I bet there are a ton of tutorial like this out there already and also the Nextcloud documentations are brilliant themselves. However, I want to quickly document the process of migrating a Nextcloud 19 instance from SQLite to MySQL as a database backend.
Please refer to the official guide for further information.
$ docker ps
Creating a new database
First, a new database is needed, which can later be filled by Nextcloud. To do so, use the
mysql command-line client provided by the Docker container to interactively create a new database and a corresponding user.
$ docker exec -it nextcloud mysql -u root -p;
After typing your
root password, you’re logged in to the interactive SQL console. Run the following queries.
CREATE DATABASE 'nextcloud';
As Nextcloud’s docs say, you need to explicitly enable MySQL 4-byte UTF-8 support. This is done by the last of the above queries.
Configuring a Docker network
If you are using Docker, your Nextcloud container needs a way to talk to your database container. To enable this, they both need to be in the same virtual network. The following shows how to create a new network (called
mysql) and join both containers to it.
$ docker network create mysql
Assuming the database container has the name
mysql, like in this example, the Nextcloud container can now reference through simply using
mysql as a DNS name.
As part of the second steps, Nextcloud’s excellent
occ command-line tool comes to play. It essentially does all the heavy lifting for you. Simply follow these steps.
Note: If you are not using Docker, but a native Nextcloud installation, simply leave out the
docker exec command and run
php occ directly.
First, we want to turn maintenance mode on, to “freeze” the data.
$ docker exec -it -u www-data nextcloud php occ maintenance:mode --on
Next, we need to do the server-side part of the above mentioned migration to 4-byte UTF-8 support.
$ docker exec -it -u www-data nextcloud php occ config:system:set mysql.utf8mb4 --type boolean --value="true"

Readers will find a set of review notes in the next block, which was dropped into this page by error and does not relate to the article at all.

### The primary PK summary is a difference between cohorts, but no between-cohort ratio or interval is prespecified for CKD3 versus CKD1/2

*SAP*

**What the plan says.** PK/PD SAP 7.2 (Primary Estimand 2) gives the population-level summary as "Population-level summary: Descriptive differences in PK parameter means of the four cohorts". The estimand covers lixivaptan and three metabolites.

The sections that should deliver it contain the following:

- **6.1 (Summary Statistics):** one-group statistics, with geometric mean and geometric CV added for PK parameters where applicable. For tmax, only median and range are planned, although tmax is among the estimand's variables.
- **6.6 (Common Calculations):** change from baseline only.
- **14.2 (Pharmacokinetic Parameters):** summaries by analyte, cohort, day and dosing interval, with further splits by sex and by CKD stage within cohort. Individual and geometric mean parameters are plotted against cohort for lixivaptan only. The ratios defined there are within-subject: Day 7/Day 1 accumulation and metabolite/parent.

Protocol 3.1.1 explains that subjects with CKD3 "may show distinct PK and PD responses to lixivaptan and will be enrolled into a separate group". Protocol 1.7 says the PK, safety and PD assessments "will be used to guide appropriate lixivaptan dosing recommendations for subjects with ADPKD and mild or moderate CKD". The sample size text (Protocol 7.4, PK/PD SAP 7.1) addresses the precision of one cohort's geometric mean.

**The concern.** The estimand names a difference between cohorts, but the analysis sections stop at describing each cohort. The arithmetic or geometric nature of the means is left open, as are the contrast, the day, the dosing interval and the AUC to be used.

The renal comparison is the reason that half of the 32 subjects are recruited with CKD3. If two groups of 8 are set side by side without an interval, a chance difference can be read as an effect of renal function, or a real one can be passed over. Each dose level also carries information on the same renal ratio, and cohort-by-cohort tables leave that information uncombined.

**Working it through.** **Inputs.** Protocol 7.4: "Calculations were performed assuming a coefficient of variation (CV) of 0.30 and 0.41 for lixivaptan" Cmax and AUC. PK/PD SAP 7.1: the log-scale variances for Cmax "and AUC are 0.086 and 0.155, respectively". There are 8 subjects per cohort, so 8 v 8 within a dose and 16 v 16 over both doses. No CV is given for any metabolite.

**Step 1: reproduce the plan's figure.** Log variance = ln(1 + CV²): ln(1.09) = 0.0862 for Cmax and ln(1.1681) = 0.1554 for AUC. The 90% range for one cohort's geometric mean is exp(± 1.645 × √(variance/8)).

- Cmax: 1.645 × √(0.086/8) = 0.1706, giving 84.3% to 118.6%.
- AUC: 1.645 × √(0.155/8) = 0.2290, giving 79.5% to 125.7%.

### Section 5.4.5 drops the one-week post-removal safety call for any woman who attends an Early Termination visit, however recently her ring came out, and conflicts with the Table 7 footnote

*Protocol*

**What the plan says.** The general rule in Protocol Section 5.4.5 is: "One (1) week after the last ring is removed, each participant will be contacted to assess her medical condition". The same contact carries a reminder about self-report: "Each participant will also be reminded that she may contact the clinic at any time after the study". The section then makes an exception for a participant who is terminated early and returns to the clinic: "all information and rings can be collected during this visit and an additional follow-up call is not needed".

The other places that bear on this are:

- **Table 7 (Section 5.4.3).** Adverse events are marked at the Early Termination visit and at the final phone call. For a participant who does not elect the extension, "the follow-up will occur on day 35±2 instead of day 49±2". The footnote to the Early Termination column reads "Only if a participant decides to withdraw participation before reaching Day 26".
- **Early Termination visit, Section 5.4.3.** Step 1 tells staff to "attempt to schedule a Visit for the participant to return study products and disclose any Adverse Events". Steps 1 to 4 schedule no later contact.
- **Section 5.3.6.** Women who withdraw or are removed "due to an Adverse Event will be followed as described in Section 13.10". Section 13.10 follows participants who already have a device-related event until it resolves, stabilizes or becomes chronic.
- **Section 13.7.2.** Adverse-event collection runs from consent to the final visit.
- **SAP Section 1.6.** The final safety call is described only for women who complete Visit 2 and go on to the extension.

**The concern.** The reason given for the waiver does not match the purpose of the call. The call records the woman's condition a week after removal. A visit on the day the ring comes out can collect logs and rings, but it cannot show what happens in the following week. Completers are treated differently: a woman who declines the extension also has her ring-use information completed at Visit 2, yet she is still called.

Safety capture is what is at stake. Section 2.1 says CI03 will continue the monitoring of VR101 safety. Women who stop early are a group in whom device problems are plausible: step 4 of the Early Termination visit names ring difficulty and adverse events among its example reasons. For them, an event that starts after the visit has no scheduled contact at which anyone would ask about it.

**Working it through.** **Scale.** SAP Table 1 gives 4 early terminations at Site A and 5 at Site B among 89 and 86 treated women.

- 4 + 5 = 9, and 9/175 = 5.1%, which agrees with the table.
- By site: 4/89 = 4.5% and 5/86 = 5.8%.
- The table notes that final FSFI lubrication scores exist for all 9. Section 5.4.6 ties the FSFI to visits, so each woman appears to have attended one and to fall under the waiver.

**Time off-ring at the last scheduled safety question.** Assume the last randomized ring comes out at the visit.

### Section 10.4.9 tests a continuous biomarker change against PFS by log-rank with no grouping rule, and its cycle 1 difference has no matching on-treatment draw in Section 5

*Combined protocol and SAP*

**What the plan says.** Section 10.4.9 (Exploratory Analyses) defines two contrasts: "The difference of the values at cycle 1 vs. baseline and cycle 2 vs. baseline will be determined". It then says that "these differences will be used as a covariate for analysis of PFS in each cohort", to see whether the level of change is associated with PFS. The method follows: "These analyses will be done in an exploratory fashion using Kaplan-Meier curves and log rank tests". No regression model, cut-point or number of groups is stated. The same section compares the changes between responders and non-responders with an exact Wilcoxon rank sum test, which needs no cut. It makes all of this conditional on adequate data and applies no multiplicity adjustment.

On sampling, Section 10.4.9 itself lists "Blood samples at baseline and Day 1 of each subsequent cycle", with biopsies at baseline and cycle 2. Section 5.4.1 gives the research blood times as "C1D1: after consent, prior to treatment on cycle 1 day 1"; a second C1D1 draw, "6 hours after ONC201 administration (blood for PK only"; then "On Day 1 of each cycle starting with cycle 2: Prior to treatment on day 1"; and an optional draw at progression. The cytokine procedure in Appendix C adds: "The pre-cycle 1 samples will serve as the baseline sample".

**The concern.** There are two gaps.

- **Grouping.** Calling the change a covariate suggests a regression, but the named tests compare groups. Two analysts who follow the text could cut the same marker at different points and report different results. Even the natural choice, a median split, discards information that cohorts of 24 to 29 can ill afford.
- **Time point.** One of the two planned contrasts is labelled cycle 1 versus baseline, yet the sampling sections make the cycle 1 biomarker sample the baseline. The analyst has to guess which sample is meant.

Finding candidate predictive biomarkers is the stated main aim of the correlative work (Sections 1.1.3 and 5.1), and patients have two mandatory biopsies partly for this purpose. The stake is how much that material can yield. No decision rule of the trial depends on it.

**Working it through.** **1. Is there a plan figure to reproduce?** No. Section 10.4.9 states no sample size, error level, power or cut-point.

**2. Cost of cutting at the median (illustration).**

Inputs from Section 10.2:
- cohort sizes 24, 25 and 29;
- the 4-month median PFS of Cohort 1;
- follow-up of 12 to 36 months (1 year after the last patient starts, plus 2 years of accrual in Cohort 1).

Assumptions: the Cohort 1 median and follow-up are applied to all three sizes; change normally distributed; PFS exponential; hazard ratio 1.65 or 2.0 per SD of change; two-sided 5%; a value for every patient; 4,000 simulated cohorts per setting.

Now, we can perform the actual migration from SQLite to MySQL. This may take a while, depending on the size of your database. Luckily, mine was only about 27 MB in size.
$ docker exec -it -u www-data nextcloud php occ db:convert-type --all-apps --clear-schema mysql nextcloud_user mysql nextcloud
Eventually, turn off maintenance mode again.
$ docker exec -it -u www-data nextcloud php occ maintenance:mode --off
If everything went well, Nextcloud has updated its own config to use the MySQL database instead of SQLite. You can check this at http://your-nextcloud-server.tld/settings/admin/serverinfo.
The above process helped me – thanks to the great tooling and documentation provided by the Nextcloud community – to migrate my Nextcloud instance from the “slow” SQLite database engine to MySQL. I hope it works for you as well.
Please keep in mind that the start command for your Nextcloud container is different now. For instance, if you want to update your container, you have to pass different parameters than before. Here is what works for me:
$ docker run -d -v /var/data/nextcloud:/var/www/html -v /var/data/nextcloud/data/:/var/www/html/data -p 127.0.0.1:9000:80 --network mysql -e MYSQL_DATABASE=nextcloud -e MYSQL_USER=nextcloud_user -e MYSQL_PASSWORD=iwonttellyouthis -e MYSQL_HOST=mysql --name nextcloud nextcloud:19
(An even better practice would be to not use file system mounts but actual Docker volumes here.)